Hundreds of thousands of possible metal alloy combinations can be formed from a relatively small number of elements. As a result, finding new metal blends with desirable qualities (such as rust resistance or heat conductivity) can be an arduous task. Now a team of Danish physicists has developed a new approach to this treasure hunt that moves the search from the laboratory bench to the desktop. A report published in the current issue of Physical Review Letters describes a computer algorithm that borrows from evolutionary theory to test which compounds hold the most promise for resisting high temperatures and corrosion.

Gisli Jhannesson and colleagues at the Technical University of Denmark cybersifted through 192,016 potential alloys, each containing up to four different metals (out of 32 possible choices), using a genetic algorithm. The researchers started with a so-called living population of alloys with various compositions. The program then created new populations of alloys in one of two ways: breeding between two parent alloys, in which elements were interchanged to form child alloys; and mutations, which replaced one element in an alloy with a randomly selected substitute. The program then selected the most stable alloys according to density functional theory (DFT), which models interactions between electrons to predict a material's properties. By manipulating the candidate metals, the team could account for practical considerations such as the prices of particular elements.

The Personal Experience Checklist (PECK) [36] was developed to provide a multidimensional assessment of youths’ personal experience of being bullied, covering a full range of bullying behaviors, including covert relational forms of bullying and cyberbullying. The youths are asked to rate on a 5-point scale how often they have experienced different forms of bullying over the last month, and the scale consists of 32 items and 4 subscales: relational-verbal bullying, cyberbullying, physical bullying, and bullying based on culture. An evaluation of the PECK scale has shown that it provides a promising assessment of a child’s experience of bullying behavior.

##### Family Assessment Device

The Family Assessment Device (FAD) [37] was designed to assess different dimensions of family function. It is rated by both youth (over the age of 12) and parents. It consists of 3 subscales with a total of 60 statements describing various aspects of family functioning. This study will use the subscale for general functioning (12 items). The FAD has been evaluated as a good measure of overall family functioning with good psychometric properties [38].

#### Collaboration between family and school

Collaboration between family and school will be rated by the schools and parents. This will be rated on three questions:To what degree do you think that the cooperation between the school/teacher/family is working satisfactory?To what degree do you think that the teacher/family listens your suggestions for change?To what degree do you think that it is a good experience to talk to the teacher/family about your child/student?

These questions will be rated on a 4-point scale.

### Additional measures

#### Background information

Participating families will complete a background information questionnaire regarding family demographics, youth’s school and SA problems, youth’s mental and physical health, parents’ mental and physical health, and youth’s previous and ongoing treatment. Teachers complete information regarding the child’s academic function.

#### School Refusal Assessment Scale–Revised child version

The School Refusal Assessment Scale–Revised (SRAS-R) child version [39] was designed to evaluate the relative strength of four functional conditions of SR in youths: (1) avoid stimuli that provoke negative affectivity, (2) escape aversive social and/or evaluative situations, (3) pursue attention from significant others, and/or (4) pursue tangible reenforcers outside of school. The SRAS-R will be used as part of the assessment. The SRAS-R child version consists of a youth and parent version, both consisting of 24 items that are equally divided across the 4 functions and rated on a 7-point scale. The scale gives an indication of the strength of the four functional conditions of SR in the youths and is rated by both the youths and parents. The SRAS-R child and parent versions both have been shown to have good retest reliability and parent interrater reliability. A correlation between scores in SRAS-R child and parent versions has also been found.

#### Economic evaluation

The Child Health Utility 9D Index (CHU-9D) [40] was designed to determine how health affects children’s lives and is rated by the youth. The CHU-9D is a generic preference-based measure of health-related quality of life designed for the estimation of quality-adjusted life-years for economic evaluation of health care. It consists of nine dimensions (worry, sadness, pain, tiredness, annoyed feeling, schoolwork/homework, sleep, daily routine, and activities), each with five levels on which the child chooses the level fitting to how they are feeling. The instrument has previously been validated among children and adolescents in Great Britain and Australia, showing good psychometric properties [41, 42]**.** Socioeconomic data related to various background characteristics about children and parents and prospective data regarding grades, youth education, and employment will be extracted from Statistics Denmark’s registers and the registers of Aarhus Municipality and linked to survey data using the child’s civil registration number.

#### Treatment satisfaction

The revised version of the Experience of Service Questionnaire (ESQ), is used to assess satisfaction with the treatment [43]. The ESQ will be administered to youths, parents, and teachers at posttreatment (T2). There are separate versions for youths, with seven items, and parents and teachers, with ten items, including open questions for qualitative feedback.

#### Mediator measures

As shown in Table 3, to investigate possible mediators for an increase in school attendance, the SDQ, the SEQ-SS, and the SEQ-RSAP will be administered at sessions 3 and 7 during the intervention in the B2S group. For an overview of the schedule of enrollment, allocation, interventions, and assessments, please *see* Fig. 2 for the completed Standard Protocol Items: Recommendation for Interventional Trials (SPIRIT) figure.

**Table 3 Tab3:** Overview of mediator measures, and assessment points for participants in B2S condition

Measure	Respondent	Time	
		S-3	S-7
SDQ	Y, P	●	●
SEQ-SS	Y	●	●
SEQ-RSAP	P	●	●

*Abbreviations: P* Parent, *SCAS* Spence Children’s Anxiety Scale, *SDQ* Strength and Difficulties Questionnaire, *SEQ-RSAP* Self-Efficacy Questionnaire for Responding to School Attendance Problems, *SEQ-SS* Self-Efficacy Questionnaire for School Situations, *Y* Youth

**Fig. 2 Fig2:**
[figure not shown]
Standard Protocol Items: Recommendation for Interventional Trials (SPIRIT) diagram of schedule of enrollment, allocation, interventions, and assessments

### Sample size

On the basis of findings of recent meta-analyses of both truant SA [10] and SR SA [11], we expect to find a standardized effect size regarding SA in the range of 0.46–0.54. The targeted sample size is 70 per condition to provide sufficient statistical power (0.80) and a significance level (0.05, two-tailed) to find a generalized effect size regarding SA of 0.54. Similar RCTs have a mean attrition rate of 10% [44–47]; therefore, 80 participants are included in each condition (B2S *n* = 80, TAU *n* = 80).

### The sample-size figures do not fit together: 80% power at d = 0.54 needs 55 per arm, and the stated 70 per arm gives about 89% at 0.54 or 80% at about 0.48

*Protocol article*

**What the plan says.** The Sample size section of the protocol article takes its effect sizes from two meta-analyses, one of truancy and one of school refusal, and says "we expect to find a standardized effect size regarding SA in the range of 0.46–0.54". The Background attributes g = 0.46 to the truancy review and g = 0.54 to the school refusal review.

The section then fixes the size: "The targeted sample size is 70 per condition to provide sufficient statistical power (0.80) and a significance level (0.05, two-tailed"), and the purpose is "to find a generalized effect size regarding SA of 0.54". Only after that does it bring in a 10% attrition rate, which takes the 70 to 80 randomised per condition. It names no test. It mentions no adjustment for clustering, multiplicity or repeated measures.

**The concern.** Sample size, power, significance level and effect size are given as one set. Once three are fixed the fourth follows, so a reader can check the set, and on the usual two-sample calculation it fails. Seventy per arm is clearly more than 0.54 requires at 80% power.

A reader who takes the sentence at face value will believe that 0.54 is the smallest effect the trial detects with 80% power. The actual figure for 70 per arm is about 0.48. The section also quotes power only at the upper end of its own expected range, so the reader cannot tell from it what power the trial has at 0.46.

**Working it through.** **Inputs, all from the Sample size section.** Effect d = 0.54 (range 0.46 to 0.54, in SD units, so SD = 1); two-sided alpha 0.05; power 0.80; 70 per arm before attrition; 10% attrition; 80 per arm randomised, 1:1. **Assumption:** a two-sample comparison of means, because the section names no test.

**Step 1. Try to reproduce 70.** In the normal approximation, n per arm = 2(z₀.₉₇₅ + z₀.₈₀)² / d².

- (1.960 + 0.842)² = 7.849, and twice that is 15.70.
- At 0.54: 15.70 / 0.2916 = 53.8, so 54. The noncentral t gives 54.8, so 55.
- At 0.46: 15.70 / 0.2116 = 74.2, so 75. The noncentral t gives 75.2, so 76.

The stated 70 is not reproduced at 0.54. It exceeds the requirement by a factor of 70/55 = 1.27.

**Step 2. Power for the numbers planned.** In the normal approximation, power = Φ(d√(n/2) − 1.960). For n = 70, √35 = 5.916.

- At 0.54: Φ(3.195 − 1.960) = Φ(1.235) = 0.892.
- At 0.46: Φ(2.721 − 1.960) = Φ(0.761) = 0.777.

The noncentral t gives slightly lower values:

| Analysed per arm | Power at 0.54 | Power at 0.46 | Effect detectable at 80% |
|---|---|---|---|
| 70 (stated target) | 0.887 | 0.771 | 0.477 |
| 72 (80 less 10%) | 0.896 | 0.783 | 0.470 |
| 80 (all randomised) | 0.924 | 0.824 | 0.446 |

The researchers ran a number of initial populations through their evolutionary computer program and found among their survivors some of the best superalloys yet known. Their list also contained several alloys that have either not been well studied or considered at all as candidates for superalloys. The authors conclude that "the purely computational approach may therefore be able to narrow down the number of experiments needed for the development of new materials."